Three days from now St. Paul will elect a new Mayor.
In an unremarkable campaign there stands one remarkable candidate who should be our next Mayor.
I received a mailing last week from one of the candidates subtly attacking Pat Harris.
It was a boring, unsubstantial little piece and its “attack” was barely noticeable unless you looked closely.
- It belittled the corporate background and experience of Pat Harris by claiming it does not equate the leadership.
- Inconceivably it suggested that Pat Harris supports “band-aid” budget fixes that are not balanced.
- Ignorantly it implies that Harris’s bold proposal to provide a $100 million capital equity fund for minorities gives money to banks and somehow or another not resulting in business growth.
- Finally, it rejects Harris’s proposal for 50 more cops as doing nothing to make St. Paul neighborhoods safer.
The piece, by itself, was a bland attack on Harris.
Yet, it has been at the undercurrent of opposition by some “progressives” against Harris – accusing him, remarkably, of not being a “progressive” but some kind of Shadow Republican or Trojan Horse Norm Coleman.
I know Pat Harris.
I know a lot of Republicans and I know Norm Coleman.
Pat Harris is no Republican.
Pat Harris is no Norm Coleman.
Pat Harris is a leader who has built a lifetime of experience into a solid resume that St. Paul needs to lead our City forward into the next decade.
The United States just got done electing a person as our President who had no requisite skills to be the President.
Besides not having the temperament to be a leader, he lacked, and still lacks, the understanding that the role of the President is to be more than just a guy who tweets and makes promises and demands and stomps his feet when he doesn’t get what he wants.
An attack against Pat Harris because he has the background, the skills, the ideas and the experience and temperament to lead a City is, in a word: Dumb.
I think I’ve been clear that Pat and I are not close friends. We’ve known each other a long time. I have seen Pat work, both in and out of government.
He gets things done.
A trait that we find in fewer and fewer of our elected officials each and every day.
My political leanings, despite what many may claim, are far more complex and complicated today than they have ever been in my life.
I find myself at my own ideological and philosophical crossroads today.
I am neither Democrat or Republican.
Neither Conservative or Liberal.
I guess I just “am.”
I don’t think Barack Obama was America’s best or worst President.
I think George W. Bush and George H.W. Bush, in the rear window of history, will be treated far more kindly than when the left office.
Amy Klobuchar has done a good job for Minnesota as a United States Senator and Al Franken has done a good job for Al Franken.
I think our current Mayor, in his 12 years in office, must be judged, by any measure, as a successful Mayor who has done many good things for St. Paul.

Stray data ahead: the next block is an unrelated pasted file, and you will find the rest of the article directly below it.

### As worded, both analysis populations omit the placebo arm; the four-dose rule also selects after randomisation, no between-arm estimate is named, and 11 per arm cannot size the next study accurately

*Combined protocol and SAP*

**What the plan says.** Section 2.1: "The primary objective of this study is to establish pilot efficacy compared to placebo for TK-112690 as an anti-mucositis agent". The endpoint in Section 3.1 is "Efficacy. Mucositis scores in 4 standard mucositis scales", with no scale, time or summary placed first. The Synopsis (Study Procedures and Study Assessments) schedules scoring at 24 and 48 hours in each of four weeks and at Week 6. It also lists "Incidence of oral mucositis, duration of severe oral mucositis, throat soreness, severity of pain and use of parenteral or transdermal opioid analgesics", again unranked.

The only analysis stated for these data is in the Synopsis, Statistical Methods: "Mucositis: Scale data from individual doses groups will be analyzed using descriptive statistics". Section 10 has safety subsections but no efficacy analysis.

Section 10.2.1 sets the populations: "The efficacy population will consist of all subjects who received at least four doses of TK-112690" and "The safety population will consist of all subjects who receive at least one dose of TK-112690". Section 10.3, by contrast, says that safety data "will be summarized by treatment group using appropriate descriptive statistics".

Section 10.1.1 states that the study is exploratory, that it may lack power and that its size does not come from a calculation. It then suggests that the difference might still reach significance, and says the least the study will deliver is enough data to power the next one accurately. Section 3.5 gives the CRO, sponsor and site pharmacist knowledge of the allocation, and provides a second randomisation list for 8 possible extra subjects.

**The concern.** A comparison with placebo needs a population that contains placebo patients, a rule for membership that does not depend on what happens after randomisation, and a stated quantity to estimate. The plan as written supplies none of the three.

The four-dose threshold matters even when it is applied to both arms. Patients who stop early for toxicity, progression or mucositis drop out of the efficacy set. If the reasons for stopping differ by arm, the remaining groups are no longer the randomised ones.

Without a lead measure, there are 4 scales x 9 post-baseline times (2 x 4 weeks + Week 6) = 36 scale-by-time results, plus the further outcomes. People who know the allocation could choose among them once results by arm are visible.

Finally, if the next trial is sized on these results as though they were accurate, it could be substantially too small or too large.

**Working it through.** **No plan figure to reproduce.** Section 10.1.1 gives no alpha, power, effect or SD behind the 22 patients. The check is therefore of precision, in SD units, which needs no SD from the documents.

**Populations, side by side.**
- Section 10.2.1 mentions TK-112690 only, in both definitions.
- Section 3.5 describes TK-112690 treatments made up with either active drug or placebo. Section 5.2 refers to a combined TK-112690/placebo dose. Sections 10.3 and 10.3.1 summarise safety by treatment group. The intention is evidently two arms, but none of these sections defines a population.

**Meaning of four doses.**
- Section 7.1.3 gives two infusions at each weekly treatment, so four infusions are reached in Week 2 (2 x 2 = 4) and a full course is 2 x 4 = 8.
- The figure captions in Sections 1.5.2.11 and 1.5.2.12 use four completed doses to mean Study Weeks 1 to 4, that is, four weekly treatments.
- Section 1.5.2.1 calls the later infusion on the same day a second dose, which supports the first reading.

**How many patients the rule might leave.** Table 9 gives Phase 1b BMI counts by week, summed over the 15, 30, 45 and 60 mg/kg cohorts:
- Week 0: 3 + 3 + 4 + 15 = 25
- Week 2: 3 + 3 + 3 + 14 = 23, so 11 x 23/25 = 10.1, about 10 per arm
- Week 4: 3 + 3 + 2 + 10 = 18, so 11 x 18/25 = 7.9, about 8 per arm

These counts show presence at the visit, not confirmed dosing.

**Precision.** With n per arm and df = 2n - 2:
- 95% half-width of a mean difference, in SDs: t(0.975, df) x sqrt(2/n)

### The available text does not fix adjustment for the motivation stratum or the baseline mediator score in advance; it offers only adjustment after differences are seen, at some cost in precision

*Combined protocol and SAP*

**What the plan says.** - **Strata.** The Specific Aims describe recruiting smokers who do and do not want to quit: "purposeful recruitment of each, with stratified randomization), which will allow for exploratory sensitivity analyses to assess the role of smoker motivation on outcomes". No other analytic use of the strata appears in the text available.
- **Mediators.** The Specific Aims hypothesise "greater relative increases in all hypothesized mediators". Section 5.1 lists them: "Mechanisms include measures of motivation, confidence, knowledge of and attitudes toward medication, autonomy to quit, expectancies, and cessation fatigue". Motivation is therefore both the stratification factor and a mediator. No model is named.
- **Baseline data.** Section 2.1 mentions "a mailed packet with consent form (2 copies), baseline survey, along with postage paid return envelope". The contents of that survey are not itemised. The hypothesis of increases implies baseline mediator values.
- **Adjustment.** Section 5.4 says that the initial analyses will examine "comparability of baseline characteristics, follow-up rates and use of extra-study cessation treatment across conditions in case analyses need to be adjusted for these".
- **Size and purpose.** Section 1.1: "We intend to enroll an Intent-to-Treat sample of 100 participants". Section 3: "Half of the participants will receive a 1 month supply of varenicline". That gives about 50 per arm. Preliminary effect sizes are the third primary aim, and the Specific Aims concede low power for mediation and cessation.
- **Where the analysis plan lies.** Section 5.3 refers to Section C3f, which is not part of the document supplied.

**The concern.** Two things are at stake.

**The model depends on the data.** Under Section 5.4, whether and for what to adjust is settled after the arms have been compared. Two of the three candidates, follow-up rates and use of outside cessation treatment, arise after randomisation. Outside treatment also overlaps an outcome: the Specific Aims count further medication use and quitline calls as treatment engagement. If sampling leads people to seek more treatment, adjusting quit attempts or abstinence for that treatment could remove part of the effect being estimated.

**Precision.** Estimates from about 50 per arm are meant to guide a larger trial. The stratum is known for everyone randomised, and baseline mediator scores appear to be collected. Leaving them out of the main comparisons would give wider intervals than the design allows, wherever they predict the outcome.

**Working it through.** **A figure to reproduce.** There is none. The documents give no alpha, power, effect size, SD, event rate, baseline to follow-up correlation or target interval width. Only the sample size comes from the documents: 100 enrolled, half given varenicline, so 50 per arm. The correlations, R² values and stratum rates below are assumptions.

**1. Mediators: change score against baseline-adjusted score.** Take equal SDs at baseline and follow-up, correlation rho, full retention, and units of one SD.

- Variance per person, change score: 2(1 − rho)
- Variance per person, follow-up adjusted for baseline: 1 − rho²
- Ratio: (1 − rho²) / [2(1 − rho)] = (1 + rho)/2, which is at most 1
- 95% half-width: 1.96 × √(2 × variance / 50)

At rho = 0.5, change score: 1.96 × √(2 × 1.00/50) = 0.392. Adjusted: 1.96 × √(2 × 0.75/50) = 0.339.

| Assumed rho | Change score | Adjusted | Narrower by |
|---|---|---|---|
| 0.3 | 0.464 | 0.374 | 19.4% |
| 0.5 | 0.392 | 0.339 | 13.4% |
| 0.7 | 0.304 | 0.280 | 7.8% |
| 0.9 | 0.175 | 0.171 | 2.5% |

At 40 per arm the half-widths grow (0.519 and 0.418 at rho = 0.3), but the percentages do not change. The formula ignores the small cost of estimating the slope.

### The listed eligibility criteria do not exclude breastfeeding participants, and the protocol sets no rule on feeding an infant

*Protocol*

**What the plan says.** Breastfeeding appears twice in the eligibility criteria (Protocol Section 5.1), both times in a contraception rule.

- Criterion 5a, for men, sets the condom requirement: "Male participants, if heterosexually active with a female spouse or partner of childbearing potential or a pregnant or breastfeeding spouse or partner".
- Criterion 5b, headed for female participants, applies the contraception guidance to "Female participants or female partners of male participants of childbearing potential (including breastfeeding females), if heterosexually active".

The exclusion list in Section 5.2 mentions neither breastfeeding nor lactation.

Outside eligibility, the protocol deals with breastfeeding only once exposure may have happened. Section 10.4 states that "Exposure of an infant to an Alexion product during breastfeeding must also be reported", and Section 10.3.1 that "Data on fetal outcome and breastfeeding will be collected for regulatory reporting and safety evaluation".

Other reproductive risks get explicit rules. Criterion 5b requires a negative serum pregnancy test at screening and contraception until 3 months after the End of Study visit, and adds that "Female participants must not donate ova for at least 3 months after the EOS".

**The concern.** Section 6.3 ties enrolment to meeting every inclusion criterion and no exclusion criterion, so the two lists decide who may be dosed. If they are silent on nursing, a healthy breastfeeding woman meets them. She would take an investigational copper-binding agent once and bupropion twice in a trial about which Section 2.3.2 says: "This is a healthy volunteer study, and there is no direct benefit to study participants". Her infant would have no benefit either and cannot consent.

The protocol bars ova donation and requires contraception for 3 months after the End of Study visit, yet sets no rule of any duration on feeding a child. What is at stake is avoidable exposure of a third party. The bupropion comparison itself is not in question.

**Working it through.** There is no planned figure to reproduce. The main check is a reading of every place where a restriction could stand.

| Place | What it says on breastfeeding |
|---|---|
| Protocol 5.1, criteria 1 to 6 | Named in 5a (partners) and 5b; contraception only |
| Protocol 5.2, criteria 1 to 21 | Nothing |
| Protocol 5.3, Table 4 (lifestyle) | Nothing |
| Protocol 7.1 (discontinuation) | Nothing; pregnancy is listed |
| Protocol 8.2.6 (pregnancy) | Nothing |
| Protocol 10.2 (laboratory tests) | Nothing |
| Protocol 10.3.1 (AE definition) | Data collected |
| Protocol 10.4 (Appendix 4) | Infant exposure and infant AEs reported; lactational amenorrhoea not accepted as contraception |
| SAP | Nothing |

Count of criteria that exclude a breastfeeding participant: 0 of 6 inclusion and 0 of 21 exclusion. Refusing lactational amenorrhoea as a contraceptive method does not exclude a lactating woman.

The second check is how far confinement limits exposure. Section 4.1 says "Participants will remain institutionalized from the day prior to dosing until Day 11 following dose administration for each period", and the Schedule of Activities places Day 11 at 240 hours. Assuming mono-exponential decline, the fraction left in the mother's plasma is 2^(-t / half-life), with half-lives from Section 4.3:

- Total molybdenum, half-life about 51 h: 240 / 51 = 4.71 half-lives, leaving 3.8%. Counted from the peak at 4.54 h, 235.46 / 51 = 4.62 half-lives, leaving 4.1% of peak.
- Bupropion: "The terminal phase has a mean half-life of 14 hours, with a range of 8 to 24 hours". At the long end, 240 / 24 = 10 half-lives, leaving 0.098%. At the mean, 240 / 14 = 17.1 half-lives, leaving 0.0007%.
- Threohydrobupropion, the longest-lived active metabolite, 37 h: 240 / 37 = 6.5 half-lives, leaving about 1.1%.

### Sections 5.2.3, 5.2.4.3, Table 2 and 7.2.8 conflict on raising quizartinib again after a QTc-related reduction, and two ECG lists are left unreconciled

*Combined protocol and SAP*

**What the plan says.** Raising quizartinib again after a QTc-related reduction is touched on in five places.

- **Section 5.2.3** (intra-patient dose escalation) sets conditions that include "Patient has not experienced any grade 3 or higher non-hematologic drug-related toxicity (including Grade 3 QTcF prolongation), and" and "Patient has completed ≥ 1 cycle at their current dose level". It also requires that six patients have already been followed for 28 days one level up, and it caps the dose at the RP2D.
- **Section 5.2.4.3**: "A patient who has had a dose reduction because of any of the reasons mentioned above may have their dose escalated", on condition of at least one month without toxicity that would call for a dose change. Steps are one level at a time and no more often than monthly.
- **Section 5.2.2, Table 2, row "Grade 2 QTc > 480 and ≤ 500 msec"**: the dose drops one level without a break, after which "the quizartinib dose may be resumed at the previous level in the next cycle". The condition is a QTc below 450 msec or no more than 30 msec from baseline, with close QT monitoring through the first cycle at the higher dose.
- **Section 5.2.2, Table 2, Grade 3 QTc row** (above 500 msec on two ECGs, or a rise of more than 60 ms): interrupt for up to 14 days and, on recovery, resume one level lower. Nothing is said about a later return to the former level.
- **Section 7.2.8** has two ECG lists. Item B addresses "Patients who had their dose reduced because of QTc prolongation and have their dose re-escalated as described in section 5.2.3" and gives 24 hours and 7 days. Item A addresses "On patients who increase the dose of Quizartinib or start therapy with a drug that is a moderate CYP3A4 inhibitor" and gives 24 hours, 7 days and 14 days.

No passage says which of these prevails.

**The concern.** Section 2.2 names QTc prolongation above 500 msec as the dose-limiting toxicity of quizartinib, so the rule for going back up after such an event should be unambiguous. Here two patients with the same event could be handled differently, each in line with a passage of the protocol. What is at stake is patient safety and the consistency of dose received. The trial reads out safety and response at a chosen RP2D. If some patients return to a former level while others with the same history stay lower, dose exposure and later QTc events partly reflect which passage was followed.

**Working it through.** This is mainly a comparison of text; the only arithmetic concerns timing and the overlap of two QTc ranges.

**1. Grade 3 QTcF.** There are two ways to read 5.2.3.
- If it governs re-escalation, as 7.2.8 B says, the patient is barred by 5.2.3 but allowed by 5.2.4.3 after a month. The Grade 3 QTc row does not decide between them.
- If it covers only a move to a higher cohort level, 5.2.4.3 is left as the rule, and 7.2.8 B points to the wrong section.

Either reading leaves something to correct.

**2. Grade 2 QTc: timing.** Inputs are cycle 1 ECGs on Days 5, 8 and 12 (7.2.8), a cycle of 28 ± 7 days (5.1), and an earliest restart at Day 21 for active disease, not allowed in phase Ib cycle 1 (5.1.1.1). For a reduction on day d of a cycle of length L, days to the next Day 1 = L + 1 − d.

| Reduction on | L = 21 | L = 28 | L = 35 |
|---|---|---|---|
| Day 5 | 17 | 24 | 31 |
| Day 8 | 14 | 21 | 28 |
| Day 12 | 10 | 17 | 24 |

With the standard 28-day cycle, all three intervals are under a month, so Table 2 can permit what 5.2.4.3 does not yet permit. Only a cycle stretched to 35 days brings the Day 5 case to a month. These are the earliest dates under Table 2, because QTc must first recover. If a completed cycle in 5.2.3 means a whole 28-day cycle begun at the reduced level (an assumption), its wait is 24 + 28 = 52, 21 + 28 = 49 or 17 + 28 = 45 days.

I clearly don’t agree with everything that he did and have opposed his Administration on any number of occasions.
I think the current City Council lacks enough independent thinkers. I have enjoyed seeing Jane Prince emerge as one of those people on the City Council.
In the last few weeks Rebecca Noecker seems to have found the voice I know that many in the business community believed she might possess in being a counterweight to a governmental body that has become far too predictable in its opposition to business interests.
When I say I “am” I mean to say I am more interested in what a candidate for Office is capable of doing today than I am about what political party or ideology they hold – especially when it comes to being St. Paul’s next Mayor.
I respect new energy, fresh faces and different voices in government. I believe our government – from top to bottom – has become stale from far, far too many elected officials staying in office far, far too long.
I didn’t use to believe in term limits. I now support them completely and without distinction.
The direct mail piece reminded me again of why I support Pat Harris when I read this headline: “This election, we’ve heard a lot of ideas. And we know that ideas that are stuck in the past done work.”
Here’s an idea from the past that does work: Experience matters.
Given the choice between new, fresh and different lacking the necessary skills and temperament and any evidence of their ability to lead beyond the words they utter in public and on a piece of campaign literature – or — someone whose lifetime of experience, service to community and accomplishment has built him into a proven leader with a record to back it up — I will go with the latter every single time over the former.
Bringing people together is easy.
Bringing people together who don’t agree with one another – more often than not – is not.
Even more difficult and daunting is bringing people together who don’t agree with one another to actually get something done.
More and more today that is increasingly impossible.
Which is, more and more today, and tomorrow, we need someone who can do just that.
That person is Pat Harris.
I hope you will vote for him.